Challenger Baseball officials say paved path better for players
By Mark Newman, News Staff
Going between the diamonds at Inch Park has become a lot easier for Challenger Baseball players.
On May 26, city crews spent the day laying down a 1,000 foot asphalt walkway that runs up the middle of the park and around the baseball diamonds on the west side.
It also runs past the batting cage, pool, playground, tennis courts and accessible washrooms.
“It works very nice,” said Mike Moore, president of the Hamilton Challenger Baseball Association that has called Inch Park their home for the last five years. “The players love it.”
Challenger Baseball offers the baseball experience to physically and cognitively challenged youth and adults in competitive and non competitive play.
The group uses three of the six diamonds at the park.
Most of the players use wheel chairs and walkers to get around and Moore noted many found it difficult to navigate the gravel path that was there.
“Especially (wheelchairs) with the small front wheels, it was difficult on the stones,” said More who noted some players were using the sidewalks around the park to get between diamonds.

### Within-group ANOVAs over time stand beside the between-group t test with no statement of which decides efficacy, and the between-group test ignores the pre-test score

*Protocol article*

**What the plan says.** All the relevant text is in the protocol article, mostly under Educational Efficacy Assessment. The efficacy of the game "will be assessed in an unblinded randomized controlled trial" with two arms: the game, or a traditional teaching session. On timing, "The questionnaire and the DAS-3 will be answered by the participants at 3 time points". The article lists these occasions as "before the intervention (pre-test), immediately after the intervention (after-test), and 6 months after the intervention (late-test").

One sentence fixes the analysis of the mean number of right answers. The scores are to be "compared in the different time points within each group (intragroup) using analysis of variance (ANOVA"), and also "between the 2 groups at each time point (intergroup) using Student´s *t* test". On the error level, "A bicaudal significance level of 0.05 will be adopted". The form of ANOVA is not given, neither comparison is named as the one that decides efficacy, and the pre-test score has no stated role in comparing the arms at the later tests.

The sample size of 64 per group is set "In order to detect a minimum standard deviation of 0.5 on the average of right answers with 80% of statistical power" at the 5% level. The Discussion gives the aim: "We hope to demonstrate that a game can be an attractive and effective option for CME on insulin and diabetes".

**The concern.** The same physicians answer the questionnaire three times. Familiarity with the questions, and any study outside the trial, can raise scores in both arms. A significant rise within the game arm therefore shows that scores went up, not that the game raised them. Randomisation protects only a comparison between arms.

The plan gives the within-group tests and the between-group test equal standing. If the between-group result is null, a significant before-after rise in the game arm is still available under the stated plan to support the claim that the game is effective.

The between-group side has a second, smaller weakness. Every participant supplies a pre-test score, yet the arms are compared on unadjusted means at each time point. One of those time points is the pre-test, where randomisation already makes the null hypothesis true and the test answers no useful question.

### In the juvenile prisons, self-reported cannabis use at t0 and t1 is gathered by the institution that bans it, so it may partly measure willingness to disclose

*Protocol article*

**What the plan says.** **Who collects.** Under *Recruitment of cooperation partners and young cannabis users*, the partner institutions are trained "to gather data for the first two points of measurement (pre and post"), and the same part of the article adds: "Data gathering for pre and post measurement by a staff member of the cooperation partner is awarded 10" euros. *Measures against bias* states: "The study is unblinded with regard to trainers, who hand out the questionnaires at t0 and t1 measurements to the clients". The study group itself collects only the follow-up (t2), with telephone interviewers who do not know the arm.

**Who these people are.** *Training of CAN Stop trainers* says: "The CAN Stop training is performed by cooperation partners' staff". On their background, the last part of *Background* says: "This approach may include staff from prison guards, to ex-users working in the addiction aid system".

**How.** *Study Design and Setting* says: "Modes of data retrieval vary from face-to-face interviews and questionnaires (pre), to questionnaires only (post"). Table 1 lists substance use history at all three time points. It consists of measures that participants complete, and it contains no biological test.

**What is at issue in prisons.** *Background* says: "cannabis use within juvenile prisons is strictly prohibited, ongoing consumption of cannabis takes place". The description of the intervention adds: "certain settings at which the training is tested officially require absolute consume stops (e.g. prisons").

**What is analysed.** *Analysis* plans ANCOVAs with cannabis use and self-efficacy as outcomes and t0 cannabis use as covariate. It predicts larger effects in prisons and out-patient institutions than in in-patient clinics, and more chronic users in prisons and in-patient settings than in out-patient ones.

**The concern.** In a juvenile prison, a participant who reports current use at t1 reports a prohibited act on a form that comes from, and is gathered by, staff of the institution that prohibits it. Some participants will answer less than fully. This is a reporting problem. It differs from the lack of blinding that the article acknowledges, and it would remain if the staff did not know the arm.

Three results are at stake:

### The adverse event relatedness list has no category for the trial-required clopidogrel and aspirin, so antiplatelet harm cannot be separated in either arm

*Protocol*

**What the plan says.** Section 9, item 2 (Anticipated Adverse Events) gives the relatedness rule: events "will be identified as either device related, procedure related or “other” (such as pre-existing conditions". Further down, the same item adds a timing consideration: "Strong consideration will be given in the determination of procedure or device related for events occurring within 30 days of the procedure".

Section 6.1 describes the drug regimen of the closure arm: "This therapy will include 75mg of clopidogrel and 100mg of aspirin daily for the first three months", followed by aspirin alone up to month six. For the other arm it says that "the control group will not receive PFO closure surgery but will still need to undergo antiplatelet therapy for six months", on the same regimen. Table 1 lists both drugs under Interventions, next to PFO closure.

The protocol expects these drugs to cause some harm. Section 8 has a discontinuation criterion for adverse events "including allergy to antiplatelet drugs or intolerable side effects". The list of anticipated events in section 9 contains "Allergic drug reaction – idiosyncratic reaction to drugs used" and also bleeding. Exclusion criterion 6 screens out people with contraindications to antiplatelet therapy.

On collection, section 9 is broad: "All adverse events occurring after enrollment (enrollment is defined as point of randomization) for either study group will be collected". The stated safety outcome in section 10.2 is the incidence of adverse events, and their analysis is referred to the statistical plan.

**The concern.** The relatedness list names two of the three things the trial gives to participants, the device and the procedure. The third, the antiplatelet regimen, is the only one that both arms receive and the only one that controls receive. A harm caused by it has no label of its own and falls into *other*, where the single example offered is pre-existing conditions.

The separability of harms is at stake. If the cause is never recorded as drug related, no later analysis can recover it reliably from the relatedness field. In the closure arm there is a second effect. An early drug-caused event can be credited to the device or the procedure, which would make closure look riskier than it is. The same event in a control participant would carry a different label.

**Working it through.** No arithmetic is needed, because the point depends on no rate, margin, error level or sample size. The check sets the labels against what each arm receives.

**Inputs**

He said dust from the gravel on dry days was also a problem for the players, who returned to Inch Park recently for another season of Challenger Baseball.
The $12,500 cost for the new pathway came out of central Mountain councillor Scott Duvall’s area rating fund.
Duvall said he’s been pushing for the paved walkway ever since the association moved to the Queensdale Avenue park.
“We needed something accessible for them to help them get around from diamond to diamond,” said Duvall, who noted the new walkway should also get a lot of use by walkers, joggers and rollerbladers. “We’ve come a long way here fixing up this park.”